I should clarify the date: although Twin Peaks first aired in Ireland when I was in secondary school (high school), it wasn’t until a few years later, when I took to re-watching it on videotape with some college friends, that I became aware of it having a “mythology”. This was around 1995–1996.

  5. Glen said

    Just to clarify, when I said ‘mythology’ was being used as a synonym for ‘canon’, I was talking about phrases like ‘Seinfeld mythology’ and ‘Simpsons mythology’. But I don’t think this is typical. Usually ‘mythology’ means more than run-of-the-mill canon; it must relate to a long-term and usually complicated story arc. Also, ‘canon’ has a backward-looking aspect; nothing that hasn’t been established in an aired episode is canon. ‘Mythology’, on the other hand, can refer to the big story arc in the writers’ heads, much of which has not been revealed to the audience. In the Fringe office, ‘mythology’ and ‘canon’ are definitely not synonymous.

  6. Stan said

    Babylon 5 (1993–1998) is a good example, I think, because its creator, J. Michael Straczynski, used a sci-fi platform to explore his interest in mythology and religion, among other things. So it deals with the nature and uses of myth as well as inspiring somewhat obsessive investigation of its own complex structure and scripts. (It was conceived and written as a five-season story, “a novel for television”.)

  7. To misquote Dorfl, the Terry Pratchett character: “Either all fiction is genre fiction or none is. I have not decided yet.”

  8. D.a.r.t said

    My hobby is discussing tv shows and books on the internet (mostly sci-fi). I have rarely heard of the term ‘mythology’ in this context, only in the context of actual mythology in a show (false gods, different deities, etc.). The extremely common term I have encountered is, as you mentioned, canon. There is also its counterpart: fanon. Fanon includes the ideas that fans bring into the community, through fanfiction or discussion groups, and which seem to stick around. Eventually some ideas can become so ingrained in the fanon that even writers of the shows include it in their episodes, and then it becomes fanon. There are hundreds of fanon vs. canon debates as to what is “true” and “real” and what is not. In any case, in the circles I visit, I never see it called mythology. Another related interesting word: fandom, as in “the fandom of Star Trek”, and everything else fan-based (fanfiction, fanart, etc.).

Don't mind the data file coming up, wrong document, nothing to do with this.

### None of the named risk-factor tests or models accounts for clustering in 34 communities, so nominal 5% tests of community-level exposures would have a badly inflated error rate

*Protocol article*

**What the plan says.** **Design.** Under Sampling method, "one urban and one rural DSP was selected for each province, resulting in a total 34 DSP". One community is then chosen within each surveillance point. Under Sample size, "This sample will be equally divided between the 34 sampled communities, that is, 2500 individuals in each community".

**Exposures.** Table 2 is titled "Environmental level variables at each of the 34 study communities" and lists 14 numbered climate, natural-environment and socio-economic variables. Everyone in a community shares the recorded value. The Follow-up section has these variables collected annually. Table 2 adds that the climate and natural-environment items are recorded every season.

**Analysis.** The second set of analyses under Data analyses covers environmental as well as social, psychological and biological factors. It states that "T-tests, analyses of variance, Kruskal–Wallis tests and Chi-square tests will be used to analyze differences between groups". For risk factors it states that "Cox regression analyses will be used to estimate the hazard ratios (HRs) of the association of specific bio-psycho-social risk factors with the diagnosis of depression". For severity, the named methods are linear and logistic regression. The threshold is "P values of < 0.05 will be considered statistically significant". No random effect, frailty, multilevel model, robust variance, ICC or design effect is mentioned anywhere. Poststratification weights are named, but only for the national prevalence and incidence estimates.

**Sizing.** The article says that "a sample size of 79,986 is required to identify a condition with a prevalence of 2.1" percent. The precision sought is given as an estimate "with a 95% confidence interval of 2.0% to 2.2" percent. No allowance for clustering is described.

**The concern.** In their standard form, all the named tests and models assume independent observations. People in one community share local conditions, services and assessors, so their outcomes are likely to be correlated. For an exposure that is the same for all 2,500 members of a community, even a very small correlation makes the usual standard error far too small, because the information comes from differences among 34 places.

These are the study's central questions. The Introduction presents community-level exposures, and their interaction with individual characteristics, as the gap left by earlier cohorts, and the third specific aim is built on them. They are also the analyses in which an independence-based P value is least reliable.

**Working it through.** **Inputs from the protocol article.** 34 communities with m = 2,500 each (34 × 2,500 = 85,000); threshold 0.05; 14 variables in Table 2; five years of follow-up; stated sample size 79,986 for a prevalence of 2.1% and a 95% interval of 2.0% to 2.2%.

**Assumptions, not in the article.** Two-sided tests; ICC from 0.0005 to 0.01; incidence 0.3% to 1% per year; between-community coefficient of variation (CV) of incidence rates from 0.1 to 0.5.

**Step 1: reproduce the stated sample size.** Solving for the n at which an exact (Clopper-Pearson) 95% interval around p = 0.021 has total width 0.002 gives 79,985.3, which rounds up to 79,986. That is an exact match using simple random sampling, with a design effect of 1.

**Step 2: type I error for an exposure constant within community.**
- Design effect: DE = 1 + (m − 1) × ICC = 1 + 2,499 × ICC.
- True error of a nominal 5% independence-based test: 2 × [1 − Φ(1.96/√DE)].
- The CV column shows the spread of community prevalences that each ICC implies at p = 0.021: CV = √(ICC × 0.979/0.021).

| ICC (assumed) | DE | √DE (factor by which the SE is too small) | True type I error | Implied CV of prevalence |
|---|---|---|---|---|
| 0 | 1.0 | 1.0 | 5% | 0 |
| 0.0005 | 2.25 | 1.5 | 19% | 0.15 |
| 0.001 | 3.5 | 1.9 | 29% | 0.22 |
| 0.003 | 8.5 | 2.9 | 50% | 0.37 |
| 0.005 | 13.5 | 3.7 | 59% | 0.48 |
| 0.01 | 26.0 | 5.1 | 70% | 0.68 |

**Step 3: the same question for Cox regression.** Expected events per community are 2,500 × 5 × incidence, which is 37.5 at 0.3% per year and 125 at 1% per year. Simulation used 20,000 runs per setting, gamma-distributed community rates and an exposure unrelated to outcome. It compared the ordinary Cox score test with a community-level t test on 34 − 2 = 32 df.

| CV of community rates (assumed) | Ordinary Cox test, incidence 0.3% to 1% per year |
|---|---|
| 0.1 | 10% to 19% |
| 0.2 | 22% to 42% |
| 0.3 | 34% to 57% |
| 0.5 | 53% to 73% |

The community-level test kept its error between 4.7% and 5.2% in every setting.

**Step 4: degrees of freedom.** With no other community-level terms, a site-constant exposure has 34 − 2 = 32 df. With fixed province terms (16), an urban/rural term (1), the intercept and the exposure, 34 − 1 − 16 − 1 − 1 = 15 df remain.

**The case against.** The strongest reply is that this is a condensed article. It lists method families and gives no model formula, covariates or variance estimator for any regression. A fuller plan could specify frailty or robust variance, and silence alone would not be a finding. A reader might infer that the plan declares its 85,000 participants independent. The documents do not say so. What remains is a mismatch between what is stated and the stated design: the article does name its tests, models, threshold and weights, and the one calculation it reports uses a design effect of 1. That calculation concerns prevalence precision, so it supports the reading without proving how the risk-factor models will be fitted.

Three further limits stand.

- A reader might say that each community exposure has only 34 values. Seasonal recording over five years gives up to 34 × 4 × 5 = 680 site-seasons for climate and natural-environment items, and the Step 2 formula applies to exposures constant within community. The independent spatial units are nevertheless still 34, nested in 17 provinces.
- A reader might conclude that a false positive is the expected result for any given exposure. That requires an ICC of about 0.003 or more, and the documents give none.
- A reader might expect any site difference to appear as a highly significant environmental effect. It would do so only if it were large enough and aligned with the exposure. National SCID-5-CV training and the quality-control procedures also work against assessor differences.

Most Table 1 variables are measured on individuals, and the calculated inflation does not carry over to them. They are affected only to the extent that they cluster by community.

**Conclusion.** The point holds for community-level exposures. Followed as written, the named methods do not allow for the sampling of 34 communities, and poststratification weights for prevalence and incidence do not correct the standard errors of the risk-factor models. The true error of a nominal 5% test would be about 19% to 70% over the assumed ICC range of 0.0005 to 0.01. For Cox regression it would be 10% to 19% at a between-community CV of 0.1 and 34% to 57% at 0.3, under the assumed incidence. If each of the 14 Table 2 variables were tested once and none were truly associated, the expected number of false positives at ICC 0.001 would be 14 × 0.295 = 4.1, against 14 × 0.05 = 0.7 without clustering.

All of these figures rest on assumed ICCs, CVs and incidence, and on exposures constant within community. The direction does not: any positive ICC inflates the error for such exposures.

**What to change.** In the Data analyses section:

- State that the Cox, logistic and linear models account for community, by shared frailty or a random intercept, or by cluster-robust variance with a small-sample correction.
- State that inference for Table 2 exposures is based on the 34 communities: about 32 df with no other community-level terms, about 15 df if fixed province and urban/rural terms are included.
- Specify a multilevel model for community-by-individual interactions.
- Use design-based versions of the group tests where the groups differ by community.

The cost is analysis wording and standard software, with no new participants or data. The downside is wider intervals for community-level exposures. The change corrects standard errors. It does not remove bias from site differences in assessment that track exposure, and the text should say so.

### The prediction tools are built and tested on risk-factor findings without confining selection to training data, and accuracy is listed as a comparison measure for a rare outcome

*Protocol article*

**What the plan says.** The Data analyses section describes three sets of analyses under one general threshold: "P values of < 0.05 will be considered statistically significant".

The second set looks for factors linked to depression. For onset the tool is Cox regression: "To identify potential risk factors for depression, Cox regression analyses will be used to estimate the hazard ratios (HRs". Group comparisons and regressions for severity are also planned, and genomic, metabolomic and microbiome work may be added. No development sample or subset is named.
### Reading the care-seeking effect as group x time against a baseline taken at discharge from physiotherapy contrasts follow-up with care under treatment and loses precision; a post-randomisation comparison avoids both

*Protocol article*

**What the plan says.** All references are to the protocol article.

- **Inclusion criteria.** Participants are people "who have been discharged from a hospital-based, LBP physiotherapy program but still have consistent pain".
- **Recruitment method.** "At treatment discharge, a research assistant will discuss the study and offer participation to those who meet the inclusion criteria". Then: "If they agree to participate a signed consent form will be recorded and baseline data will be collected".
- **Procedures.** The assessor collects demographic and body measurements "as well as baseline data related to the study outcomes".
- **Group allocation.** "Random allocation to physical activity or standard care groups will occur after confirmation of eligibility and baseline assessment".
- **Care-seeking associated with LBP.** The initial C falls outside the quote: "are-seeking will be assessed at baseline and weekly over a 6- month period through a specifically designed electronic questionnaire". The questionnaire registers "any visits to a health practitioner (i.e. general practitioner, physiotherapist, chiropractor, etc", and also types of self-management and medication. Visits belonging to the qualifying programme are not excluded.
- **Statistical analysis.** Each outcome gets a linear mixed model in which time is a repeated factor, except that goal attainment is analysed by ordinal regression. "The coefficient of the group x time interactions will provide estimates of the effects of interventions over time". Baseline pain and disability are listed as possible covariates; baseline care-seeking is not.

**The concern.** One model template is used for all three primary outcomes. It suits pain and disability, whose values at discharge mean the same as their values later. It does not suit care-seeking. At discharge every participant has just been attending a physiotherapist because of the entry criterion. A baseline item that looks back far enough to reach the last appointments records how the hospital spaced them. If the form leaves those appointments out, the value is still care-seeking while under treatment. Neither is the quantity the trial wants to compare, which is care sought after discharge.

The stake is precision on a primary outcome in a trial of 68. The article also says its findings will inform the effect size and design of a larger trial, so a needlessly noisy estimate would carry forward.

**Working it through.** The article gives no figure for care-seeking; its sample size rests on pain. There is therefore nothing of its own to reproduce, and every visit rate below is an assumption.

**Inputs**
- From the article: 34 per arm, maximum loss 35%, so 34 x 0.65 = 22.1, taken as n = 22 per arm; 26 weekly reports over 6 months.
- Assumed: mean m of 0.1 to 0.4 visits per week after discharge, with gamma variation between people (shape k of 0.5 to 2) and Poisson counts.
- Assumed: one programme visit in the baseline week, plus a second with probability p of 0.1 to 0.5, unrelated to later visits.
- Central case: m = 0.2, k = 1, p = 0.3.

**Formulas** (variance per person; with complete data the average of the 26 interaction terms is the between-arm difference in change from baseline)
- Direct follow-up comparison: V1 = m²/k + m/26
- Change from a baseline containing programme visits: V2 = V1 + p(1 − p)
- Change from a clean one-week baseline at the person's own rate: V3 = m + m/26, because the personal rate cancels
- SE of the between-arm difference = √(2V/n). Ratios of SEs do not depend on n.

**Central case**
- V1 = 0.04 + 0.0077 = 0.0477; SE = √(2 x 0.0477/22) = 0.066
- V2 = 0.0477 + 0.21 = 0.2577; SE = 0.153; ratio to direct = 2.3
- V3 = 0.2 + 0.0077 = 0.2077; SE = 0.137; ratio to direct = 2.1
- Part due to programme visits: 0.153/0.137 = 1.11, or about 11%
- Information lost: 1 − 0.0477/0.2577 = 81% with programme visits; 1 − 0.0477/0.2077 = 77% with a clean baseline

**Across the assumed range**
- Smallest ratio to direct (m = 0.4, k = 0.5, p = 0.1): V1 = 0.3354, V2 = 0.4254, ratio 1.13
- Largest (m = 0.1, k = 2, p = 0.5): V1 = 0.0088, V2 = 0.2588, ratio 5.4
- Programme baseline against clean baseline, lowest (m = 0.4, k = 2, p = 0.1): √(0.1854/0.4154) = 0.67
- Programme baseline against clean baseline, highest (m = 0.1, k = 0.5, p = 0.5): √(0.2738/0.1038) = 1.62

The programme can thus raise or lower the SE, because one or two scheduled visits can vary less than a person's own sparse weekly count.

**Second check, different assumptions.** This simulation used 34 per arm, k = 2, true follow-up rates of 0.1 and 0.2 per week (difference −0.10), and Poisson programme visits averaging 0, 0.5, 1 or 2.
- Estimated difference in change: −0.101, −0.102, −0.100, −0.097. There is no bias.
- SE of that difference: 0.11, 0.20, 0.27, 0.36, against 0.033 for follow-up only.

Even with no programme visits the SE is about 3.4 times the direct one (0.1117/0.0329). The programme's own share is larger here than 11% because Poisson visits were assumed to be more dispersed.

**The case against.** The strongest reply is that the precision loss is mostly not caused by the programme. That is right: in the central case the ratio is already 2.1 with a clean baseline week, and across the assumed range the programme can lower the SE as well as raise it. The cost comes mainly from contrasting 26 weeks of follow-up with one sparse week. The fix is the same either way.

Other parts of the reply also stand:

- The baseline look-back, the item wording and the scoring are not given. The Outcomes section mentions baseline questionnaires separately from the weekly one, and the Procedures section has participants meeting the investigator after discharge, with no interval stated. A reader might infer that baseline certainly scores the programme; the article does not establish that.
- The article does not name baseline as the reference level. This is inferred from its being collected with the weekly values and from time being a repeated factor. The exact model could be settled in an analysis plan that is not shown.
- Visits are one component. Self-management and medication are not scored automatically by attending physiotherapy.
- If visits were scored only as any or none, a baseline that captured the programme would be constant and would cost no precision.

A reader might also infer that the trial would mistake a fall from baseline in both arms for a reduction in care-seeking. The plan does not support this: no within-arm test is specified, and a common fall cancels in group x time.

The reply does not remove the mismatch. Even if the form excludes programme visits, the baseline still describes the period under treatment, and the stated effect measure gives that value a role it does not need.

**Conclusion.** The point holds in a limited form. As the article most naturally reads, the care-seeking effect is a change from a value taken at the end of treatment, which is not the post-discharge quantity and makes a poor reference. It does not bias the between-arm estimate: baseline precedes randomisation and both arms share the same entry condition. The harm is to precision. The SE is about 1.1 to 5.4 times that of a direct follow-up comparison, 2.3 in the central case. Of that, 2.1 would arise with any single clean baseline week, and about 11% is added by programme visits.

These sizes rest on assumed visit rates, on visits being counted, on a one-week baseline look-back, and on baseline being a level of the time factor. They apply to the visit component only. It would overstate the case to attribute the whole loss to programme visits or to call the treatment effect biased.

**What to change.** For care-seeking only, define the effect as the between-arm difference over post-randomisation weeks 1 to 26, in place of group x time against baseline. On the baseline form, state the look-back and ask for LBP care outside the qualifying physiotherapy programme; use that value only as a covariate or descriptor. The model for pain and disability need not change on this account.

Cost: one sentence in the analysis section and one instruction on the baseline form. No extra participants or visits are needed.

• Neal said

      Thanks for adding to the picture. I can say that I’ve grown quite accustomed to seeing mythology WRT TV shows, mostly in Entertainment Weekly, and according to my brother, it’s common among screenwriters of the right kind of show. Fanon is new to me, although I’ve known about fandom for many years, thanks to a friend who’s been a regular con-goer since the 1980s.

  9. Thanks Neil and all that have commented, I’m still a little confused but enjoyed the article.

  10. press releases…

    TV Show Mythology « Literal-Minded…

  11. […] qui lorgnent vers les genres de l’imaginaire. Comme le note le linguiste Neal Whitman dans ce billet, on parle peu de la mythologie de Grey’s Anatomy, encore moins de la mythologie d’un […]